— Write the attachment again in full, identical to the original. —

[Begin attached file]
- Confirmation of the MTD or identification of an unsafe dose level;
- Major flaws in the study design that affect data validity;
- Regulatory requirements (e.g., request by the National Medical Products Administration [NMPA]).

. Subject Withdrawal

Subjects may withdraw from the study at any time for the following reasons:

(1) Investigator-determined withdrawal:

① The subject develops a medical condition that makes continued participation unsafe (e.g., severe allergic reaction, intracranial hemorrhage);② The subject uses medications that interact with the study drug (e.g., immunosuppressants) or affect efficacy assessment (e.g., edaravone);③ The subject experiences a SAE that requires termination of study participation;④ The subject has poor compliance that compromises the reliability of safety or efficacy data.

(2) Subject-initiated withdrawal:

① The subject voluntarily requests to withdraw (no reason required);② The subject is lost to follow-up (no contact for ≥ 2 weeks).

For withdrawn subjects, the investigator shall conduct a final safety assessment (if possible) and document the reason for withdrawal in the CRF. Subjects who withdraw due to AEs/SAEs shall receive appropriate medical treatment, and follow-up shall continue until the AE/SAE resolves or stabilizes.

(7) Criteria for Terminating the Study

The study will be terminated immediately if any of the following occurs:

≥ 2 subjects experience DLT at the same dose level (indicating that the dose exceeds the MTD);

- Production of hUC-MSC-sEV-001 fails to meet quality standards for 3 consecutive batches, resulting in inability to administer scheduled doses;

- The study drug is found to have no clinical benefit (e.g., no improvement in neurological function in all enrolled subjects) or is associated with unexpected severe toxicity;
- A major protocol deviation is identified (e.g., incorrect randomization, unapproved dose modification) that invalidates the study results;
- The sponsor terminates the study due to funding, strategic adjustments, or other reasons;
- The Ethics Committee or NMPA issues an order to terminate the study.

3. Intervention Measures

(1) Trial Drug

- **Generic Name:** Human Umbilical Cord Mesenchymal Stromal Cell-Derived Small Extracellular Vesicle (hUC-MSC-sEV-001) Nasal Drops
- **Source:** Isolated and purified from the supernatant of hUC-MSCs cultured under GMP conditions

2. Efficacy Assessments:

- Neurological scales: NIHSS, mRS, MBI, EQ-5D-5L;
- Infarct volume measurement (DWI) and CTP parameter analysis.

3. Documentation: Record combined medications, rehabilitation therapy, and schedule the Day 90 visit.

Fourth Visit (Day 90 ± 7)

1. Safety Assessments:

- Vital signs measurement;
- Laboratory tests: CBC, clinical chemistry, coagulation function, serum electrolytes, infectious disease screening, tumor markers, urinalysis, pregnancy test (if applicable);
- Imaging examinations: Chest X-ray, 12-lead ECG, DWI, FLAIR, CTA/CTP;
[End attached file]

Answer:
- Confirmation of the MTD or identification of an unsafe dose level;
- Major flaws in the study design that affect data validity;
- Regulatory requirements (e.g., request by the National Medical Products Administration [NMPA]).

. Subject Withdrawal

Subjects may withdraw from the study at any time for the following reasons:

(1) Investigator-determined withdrawal:

① The subject develops a medical condition that makes continued participation unsafe (e.g., severe allergic reaction, intracranial hemorrhage);② The subject uses medications that interact with the study drug (e.g., immunosuppressants) or affect efficacy assessment (e.g., edaravone);③ The subject experiences a SAE that requires termination of study participation;④ The subject has poor compliance that compromises the reliability of safety or efficacy data.

(2) Subject-initiated withdrawal:

① The subject voluntarily requests to withdraw (no reason required);② The subject is lost to follow-up (no contact for ≥ 2 weeks).

For withdrawn subjects, the investigator shall conduct a final safety assessment (if possible) and document the reason for withdrawal in the CRF. Subjects who withdraw due to AEs/SAEs shall receive appropriate medical treatment, and follow-up shall continue until the AE/SAE resolves or stabilizes.

(7) Criteria for Terminating the Study

The study will be terminated immediately if any of the following occurs:

≥ 2 subjects experience DLT at the same dose level (indicating that the dose exceeds the MTD);

- Production of hUC-MSC-sEV-001 fails to meet quality standards for 3 consecutive batches, resulting in inability to administer scheduled doses;

- The study drug is found to have no clinical benefit (e.g., no improvement in neurological function in all enrolled subjects) or is associated with unexpected severe toxicity;
- A major protocol deviation is identified (e.g., incorrect randomization, unapproved dose modification) that invalidates the study results;
- The sponsor terminates the study due to funding, strategic adjustments, or other reasons;
- The Ethics Committee or NMPA issues an order to terminate the study.

3. Intervention Measures

(1) Trial Drug

- **Generic Name:** Human Umbilical Cord Mesenchymal Stromal Cell-Derived Small Extracellular Vesicle (hUC-MSC-sEV-001) Nasal Drops
- **Source:** Isolated and purified from the supernatant of hUC-MSCs cultured under GMP conditions

2. Efficacy Assessments:

- Neurological scales: NIHSS, mRS, MBI, EQ-5D-5L;
- Infarct volume measurement (DWI) and CTP parameter analysis.

3. Documentation: Record combined medications, rehabilitation therapy, and schedule the Day 90 visit.

Fourth Visit (Day 90 ± 7)

1. Safety Assessments:

- Vital signs measurement;
- Laboratory tests: CBC, clinical chemistry, coagulation function, serum electrolytes, infectious disease screening, tumor markers, urinalysis, pregnancy test (if applicable);
- Imaging examinations: Chest X-ray, 12-lead ECG, DWI, FLAIR, CTA/CTP;